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  141. diogen May 25, 2010 at 10:11 pm #

    >solar maximum for food production is near 900 >million people
    JD, I’d dispute this number. World population:
    1900 1.6 billion
    1927 2 billion
    all without fossil fuels and without the current state of the art in agri-science. I’ve seen solar max food production numbers anywhere from 3 to 5 billion worldwide (unevenly distributed of course). Ironically, if the climate does warm up, there will be a net increase in yields worldwide (xcept Africa and some other isolated places).
    But once again, I don’t believe we’re world’s policeman or savior, it’s up to the world to look out for itself, we only need to look after ourselves which we’re failing as it is.

  142. DeeJones May 25, 2010 at 10:11 pm #

    “Now put that in your pipe and smoke it.” 8M
    Well, you better start sharing your source, dude, because you must be smoking some pretty damm good crack.
    The USA is dead, deceased, passed on, gone to the maker…..
    ok, its still twitching a bit, give it time, that will stop too..
    Now we just have to wait for the maggots to stop thier work, and see what arises from the pile of crap left over.
    Its goining to be much smaller, and less centralized.
    Of course the good ol USA could use the Samson Option at the end…..
    Hope the fall out don’t travel
    Hava beer…

  143. diogen May 25, 2010 at 10:20 pm #

    >It takes nearly 10 calories of fossil energy to >produce one calorie of food in our current system.
    Sure, the result of monoculture cropping, CFO meat production, indiscriminate use of herbicides, pesticides and fossil-based fertilizers, trucking and flying food across the globe, 1,000+ acre farms, etc. That’s why the food is cheap in dollars — it’s unbelievably expensive in fossil fuel which isn’t priced realistically. Amish farmers in my neck of the woods are driven out of farming because they can’t compete with fossil-based agriculture.

  144. Gus44 May 25, 2010 at 10:49 pm #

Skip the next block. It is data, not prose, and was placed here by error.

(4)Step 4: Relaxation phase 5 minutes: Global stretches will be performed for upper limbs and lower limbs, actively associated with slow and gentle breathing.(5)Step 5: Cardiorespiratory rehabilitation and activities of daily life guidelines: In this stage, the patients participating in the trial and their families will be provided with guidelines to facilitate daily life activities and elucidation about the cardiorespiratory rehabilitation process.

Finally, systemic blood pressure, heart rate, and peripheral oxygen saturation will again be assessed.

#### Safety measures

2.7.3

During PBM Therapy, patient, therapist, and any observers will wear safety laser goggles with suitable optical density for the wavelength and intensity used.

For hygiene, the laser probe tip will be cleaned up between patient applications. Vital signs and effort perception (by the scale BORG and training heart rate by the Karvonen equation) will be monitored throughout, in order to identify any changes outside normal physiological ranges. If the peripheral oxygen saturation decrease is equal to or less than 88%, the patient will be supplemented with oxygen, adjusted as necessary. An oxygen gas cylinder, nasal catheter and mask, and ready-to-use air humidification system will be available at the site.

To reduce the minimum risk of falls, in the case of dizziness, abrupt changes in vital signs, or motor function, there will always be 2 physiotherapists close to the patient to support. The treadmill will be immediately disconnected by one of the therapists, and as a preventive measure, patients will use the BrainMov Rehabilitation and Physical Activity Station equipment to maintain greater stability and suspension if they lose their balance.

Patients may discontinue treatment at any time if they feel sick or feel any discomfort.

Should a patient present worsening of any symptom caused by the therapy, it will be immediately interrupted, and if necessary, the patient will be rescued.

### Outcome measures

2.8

I usually take apocalyptic pronouncements with a HUGE grain of salt (see erikSF99’s link to the food crisis article). The crisis in the Gulf, though, really worries me. This is an unprecedented ecological disaster that will render an entire body of salt water dead. It will have a sizable effect on our food supply and destroy a part of the economy that supports millions of people. This might be the event that pushes us over the edge into chaos. Like KC, I’m scared witless.

  145. jdfarmer May 25, 2010 at 11:15 pm #

    Wage, I have often commented to my wife that the art history majors would be running a hoe on my farm.

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  146. jdfarmer May 25, 2010 at 11:29 pm #

    If we all switch to organics (no fertilizer, pesticides) we will slowly deplete what fertilizer we have added to the soil over a course of a few years while the people starve and the weeds take over.
    My data is sound. Start looking around. I make my life farming and consulting with another 50+ farms.
    Generally, organic food is produced with fallow or plow down for green manure, which immediately only produces food on each acre every 2 years rather than each year. That cuts the food supply in half.
    No bio-tech or pesticides? Half again. Maybe more.
    Again, I would rather farm holistically, however the world would slowly starve.

  147. jdfarmer May 25, 2010 at 11:38 pm #

    Fair, but without fossil fertilizers, we have already used up soil nutrition to the point that we cant replace it fast enough. Newly broke soil (1900’s) would produce double or triple what it might produce today without fertilizer additions. Soil back then had life. Now it is just a growing medium.
    Ask any mid west farmer what their crop is like when the hired man forgets to turn on the ammonia.
    Don’t get me started on phosphorus or potash.

  148. asoka May 25, 2010 at 11:42 pm #

    asia, I said it is better if you don’t read my posts or respond to them.
    asia said: “asoka..you who celebrate the borderless world…”
    The world is borderless. That is a fact the moon mission established when they first saw the earth from outer space and saw it has no borders drawn on it. All those borders are imaginary, man-made, and we are spending billions to defend these imaginary lines.
    Obama is sending troops to the “border” and will spend a lot of money to do that, but I guess you support Obama sending troops to the border. Yeah, you are an Obama supporter, asia.

  149. asoka May 25, 2010 at 11:48 pm #

    jdfarmer said: “Generally, organic food is produced with fallow or plow down for green manure, which immediately only produces food on each acre every 2 years rather than each year.”
    So you have never received government subsidies for NOT farming, for conservation tillage?